Hodgson_whole_thesis.pdf (1.74 MB)
Learning to be the mistress : convict transportation, domestic service and family structure in 19th century Australia and America
thesisposted on 2023-05-27, 12:01 authored by Hodgson, AM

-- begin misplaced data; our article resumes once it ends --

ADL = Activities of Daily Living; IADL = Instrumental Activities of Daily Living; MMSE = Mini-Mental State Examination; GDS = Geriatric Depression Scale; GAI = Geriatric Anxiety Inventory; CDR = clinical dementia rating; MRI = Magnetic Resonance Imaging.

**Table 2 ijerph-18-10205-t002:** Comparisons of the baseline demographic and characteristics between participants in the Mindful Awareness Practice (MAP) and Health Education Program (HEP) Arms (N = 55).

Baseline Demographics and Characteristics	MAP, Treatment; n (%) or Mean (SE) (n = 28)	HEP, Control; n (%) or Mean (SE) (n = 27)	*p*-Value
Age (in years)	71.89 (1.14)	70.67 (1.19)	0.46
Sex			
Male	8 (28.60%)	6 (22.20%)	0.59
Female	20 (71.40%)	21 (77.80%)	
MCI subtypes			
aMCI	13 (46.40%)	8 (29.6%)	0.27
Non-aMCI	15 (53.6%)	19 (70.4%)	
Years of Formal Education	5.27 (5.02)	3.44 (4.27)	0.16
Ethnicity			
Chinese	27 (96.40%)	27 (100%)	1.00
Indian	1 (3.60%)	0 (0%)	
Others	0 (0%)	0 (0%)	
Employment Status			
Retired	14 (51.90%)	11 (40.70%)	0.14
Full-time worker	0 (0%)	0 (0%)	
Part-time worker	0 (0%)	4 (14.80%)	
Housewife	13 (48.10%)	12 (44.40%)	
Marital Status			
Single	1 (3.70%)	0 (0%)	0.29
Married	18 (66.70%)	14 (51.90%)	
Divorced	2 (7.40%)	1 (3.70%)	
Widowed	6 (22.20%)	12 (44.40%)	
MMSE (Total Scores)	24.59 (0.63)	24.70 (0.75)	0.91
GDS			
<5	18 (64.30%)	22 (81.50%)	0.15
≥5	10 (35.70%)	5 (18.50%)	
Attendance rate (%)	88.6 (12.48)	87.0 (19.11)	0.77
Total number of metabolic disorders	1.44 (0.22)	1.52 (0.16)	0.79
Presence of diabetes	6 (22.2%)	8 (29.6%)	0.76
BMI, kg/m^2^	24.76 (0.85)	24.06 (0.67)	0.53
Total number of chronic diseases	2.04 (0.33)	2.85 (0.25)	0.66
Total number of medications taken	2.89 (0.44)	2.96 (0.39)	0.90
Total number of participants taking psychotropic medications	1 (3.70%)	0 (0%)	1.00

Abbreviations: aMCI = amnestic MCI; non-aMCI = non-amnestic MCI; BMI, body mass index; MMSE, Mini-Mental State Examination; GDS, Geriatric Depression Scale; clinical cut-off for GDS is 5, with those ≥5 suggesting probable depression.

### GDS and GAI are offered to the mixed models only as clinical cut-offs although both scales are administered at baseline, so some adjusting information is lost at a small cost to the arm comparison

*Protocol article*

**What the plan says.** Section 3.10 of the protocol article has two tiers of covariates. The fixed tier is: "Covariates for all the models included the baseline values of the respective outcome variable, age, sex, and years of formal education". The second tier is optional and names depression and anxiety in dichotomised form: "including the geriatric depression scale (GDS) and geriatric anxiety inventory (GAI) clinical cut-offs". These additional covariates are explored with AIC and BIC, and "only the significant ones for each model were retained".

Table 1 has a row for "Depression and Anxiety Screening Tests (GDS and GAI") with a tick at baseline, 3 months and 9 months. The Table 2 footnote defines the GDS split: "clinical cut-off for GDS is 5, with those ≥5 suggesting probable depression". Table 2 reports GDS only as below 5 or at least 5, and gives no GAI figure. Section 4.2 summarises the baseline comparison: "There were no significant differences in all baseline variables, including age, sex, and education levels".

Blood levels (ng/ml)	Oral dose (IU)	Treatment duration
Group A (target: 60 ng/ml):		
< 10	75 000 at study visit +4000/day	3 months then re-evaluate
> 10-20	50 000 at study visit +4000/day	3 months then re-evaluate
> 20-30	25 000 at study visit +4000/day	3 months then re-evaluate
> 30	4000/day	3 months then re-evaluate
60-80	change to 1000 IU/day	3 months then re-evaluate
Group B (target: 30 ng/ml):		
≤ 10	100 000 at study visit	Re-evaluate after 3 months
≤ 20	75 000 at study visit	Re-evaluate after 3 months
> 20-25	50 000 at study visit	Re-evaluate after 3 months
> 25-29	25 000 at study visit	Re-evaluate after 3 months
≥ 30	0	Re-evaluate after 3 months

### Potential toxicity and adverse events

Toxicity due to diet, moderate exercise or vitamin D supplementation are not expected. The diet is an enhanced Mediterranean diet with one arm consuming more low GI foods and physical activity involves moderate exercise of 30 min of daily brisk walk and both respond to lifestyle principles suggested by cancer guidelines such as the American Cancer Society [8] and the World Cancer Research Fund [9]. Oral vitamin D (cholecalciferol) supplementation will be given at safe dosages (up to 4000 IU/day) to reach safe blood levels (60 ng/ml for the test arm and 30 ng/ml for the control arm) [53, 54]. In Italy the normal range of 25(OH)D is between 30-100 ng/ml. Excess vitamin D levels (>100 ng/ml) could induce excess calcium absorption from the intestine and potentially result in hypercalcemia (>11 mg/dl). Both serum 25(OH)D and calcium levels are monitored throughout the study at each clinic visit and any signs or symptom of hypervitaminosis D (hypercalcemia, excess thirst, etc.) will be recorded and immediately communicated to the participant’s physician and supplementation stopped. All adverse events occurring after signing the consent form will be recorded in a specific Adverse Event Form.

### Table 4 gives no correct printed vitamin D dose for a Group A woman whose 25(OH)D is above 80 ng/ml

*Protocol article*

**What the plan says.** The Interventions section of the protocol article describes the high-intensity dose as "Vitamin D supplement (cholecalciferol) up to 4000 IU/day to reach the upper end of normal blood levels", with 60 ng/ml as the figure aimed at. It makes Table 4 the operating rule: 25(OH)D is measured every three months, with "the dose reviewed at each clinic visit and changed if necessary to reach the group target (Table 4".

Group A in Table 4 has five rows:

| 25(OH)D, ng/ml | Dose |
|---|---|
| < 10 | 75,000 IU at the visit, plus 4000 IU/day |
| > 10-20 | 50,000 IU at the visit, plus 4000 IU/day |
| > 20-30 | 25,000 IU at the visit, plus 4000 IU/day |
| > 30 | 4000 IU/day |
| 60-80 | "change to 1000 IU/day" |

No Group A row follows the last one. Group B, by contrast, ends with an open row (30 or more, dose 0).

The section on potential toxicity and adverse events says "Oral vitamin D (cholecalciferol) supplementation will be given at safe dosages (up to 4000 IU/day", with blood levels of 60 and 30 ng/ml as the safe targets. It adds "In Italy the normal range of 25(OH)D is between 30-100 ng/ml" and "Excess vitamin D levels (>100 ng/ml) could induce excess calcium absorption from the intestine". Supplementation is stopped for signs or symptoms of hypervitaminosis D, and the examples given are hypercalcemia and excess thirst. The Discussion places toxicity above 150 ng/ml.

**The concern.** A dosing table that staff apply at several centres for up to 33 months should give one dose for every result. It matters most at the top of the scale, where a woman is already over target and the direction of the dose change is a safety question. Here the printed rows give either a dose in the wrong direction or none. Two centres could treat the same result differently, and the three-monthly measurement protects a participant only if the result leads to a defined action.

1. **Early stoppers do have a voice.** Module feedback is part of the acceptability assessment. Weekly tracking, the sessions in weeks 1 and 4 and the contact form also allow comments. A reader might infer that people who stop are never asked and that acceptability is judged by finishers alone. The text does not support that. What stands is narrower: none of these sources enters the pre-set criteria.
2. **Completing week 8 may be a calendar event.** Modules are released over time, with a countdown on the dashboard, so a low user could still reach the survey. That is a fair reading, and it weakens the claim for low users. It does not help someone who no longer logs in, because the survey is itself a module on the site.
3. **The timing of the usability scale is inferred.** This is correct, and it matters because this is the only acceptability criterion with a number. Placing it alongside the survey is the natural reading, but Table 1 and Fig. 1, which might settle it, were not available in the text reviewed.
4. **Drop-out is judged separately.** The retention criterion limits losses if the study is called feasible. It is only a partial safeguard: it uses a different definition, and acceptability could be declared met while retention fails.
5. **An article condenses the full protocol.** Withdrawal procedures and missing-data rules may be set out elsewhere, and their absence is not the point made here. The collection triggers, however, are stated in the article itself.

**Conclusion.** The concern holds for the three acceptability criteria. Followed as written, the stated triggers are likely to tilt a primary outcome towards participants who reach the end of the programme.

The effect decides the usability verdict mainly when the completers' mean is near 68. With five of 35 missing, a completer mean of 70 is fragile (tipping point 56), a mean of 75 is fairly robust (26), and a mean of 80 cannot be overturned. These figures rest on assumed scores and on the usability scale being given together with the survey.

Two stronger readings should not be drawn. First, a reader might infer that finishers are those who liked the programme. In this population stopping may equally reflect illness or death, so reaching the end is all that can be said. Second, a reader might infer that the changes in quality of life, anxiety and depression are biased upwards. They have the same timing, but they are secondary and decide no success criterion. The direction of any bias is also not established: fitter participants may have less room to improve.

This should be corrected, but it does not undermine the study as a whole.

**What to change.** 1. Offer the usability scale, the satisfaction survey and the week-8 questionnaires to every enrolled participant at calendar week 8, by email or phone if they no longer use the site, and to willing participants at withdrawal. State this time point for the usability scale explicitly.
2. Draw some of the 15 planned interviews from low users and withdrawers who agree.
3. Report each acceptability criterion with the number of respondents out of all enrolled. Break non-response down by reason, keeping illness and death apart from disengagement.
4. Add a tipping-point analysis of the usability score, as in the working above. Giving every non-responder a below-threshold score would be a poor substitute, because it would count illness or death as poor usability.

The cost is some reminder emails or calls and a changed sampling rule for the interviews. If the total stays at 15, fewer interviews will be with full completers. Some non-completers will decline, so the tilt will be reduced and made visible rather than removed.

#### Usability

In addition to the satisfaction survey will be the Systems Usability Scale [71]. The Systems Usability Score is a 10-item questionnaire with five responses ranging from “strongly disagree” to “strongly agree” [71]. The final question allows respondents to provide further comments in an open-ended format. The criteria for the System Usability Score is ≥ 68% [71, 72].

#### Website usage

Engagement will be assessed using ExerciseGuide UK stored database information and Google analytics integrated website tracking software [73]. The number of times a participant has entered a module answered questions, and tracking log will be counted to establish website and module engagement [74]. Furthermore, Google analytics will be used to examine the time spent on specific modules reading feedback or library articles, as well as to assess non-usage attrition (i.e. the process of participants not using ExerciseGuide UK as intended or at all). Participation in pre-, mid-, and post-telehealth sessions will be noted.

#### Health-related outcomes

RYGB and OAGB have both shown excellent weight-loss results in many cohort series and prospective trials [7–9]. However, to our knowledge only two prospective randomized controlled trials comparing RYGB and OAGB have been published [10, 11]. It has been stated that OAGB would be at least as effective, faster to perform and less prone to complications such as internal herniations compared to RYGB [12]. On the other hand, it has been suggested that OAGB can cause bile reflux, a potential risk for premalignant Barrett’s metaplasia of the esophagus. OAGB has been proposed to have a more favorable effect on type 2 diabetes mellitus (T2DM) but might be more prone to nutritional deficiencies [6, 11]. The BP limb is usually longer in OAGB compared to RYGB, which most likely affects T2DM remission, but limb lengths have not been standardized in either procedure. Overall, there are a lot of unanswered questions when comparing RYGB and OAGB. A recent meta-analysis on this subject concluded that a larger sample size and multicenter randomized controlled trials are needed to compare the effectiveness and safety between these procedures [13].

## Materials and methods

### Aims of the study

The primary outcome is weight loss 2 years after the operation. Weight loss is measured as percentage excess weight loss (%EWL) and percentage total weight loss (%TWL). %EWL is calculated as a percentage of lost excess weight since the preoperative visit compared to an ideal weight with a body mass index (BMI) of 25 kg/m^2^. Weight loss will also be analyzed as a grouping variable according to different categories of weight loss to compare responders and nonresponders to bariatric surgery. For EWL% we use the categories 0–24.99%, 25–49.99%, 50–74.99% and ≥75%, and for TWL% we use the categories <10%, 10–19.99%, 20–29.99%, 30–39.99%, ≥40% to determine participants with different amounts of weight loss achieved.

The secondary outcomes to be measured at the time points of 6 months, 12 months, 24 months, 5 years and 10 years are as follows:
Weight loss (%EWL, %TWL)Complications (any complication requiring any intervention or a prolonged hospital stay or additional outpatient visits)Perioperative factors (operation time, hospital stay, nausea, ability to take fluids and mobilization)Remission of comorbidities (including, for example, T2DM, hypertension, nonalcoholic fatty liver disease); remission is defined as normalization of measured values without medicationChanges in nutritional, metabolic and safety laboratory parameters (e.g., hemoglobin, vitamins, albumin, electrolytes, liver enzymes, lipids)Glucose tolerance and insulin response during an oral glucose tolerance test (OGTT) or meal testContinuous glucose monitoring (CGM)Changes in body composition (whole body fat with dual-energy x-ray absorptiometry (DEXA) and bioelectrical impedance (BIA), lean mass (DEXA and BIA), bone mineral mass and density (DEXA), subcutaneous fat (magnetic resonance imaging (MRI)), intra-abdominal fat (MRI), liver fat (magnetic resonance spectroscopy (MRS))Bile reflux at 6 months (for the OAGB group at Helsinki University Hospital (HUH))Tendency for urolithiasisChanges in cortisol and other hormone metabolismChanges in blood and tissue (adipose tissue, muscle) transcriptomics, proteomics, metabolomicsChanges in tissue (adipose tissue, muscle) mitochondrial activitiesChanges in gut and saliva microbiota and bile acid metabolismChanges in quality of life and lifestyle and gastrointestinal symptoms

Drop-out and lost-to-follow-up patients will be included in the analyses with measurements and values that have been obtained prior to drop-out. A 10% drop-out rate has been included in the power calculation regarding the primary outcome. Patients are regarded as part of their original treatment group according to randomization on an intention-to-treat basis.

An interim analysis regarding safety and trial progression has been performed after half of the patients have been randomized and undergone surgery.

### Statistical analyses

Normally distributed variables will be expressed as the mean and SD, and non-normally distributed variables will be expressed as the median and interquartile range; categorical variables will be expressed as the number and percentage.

Many thousands of women were transported to Britain's colony Van Diemen's Land (Tasmania) between 1803, when the colony was founded, and 1853 when transportation ceased. Some died at sea; some endured colonial lives of struggle, poverty or crime; many failed to form families and lived out their years without kith and kin to support them. Eliza Williams was one who prospered. Williams achieved security, status and wealth. Her legacy of letters allows a new assessment of the life, aspirations and opportunities of convict women. Williams, a young Irish woman convicted of theft from her London workplace, arrived in Hobart Town in 1852. By 1862 she was living in Detroit, married to Irishman George Hanley, and with her first child toddling at her feet. In the space of a decade she had travelled from Britain to Australia and back, then across the Atlantic to New York and on to Detroit. Three decades later she was firmly established in Detroit society, living in its premiere Yankee suburb. She had departed Tasmania with skills, knowledge and determination. Hers is a story of transformation: from servant to mistress. Williams served her sentence in the house of John Leake and his family. Leake was master to a household and estate workforce that was predominantly drawn from convict ranks. The Rosedale estate was an open prison. The way convictism shaped the lives of both master and worker is fundamental to this thesis. The original contribution of the research is an analysis of the impact on domestic life of the colonial convict experience. This is achieved by close examination of the lives of two nineteenth-century women, one a transported convict and the other her colonial employer. The thesis also explores how daily life in the private home was conducted and maintained. The research has exposed a neglected archive to detailed examination. The Leake Papers held by the University of Tasmania provided the means to give voice to a diverse community who inhabited a colonial estate and hitherto were silent in the record.
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